http://www.dailytelegraph.com.au/newslocal/central-coast/acquitted-firefighter-ian-wells-to-be-dragged-back-to-court-over-fatal-freeway-crash/news-story/a5d1b81ff493aabc9fb7bcd42d461eea

If he is not guilty, what else could be going on?

I replied as follows:

I can think of three things that might be happening. Either

  1. the Crown has lodged an appeal and the matter has to go back for some procedural ruling (because it’s way too soon for it to be actually heard) but I doubt that;
  2. it’s going back to court for some argument about costs eg there may have been an application that the Crown should pay the defendant’s costs and they haven’t agreed to that and that might be consistent with the description of being ‘dragged back’ to court; or
  3. (and i would think this is most likely) there are some ‘backup’ charges that still have to be dealt with. When the Crown charge a person with a serious indictable offence that has to go before a jury they may also file some lower order charges ‘just in case’ – in this case perhaps ‘negligent driving’ or ‘fail to make a u-turn with safety’. In this case if he was charged with negligent driving causing death and GBH the jury’s verdict may be in effect that the negligence didn’t cause the accident but that doesn’t mean, so the Crown might argue, that the driving wasn’t negligent so they may want to still run that case before a Magistrate.

I can now report on what has happened.  The Central Coast Gosford Express Advocate is reporting that the driver has now been ‘found guilty of negligent driving occasioning death and making a U-turn without giving way’ (Richard Noone, ‘RFS volunteer guilty of negligent driving occasioning death over freeway crash’ Central Coast Gosford Express Advocate (Online) August 17, 2016). The difference between a jury trial and a judge alone trial, is a judge must give reasons for the decision and that is the case here; R v Wells [2016] NSWDC 169 (17 August 2016).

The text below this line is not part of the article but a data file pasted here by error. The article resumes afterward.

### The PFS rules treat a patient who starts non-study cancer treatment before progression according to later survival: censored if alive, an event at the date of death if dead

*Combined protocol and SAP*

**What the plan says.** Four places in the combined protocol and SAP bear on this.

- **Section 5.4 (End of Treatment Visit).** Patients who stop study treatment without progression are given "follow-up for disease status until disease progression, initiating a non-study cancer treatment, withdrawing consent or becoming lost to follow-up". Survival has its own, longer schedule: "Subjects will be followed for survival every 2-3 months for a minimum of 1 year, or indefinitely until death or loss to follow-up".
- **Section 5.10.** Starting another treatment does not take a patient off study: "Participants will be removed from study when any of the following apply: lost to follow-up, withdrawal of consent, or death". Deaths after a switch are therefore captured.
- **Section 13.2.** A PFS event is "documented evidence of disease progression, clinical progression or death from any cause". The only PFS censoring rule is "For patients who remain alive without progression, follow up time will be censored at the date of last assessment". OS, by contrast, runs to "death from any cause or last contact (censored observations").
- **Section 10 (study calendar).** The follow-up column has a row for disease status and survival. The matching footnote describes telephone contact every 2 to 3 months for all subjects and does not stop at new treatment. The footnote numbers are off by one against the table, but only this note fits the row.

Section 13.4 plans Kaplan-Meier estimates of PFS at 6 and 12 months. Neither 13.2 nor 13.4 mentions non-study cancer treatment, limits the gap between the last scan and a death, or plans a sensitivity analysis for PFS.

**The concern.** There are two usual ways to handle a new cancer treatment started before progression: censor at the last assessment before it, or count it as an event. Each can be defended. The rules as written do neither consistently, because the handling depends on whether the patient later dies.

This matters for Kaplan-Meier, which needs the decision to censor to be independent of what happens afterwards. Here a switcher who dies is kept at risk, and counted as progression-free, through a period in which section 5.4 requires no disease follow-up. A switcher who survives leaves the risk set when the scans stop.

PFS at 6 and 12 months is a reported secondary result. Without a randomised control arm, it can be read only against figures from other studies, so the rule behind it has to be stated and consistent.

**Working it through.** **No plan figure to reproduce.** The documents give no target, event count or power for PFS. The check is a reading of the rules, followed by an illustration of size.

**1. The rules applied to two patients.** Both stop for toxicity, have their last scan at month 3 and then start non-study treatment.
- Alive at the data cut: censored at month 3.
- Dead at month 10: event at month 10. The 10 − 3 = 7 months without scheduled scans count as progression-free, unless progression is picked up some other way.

First, as I suggested, the judge was ‘dealing with 2 back-up charges, an offence of negligent driving occasioning the death of Mrs Mihailidis and an offence of making a U turn without giving way to a vehicle’ ([2]).  The judge in this case had been the judge at the jury trial so he was able to determine the matter based on that evidence that had been given at trial and some further written material ([4]).

The facts, as described by the judge, were that the accused had been asked to respond to a HAZMAT incident on the F3 Freeway.  Whilst there the accused and another firefighter were asked to respond to a motor vehicle accident also on the Freeway.  They completed their tasks at that accident and were asked to return to the original incident.   To return t, the driver had to head south before completing a u-turn to head north to the original incident.  According to the judge (at [8]-[13]):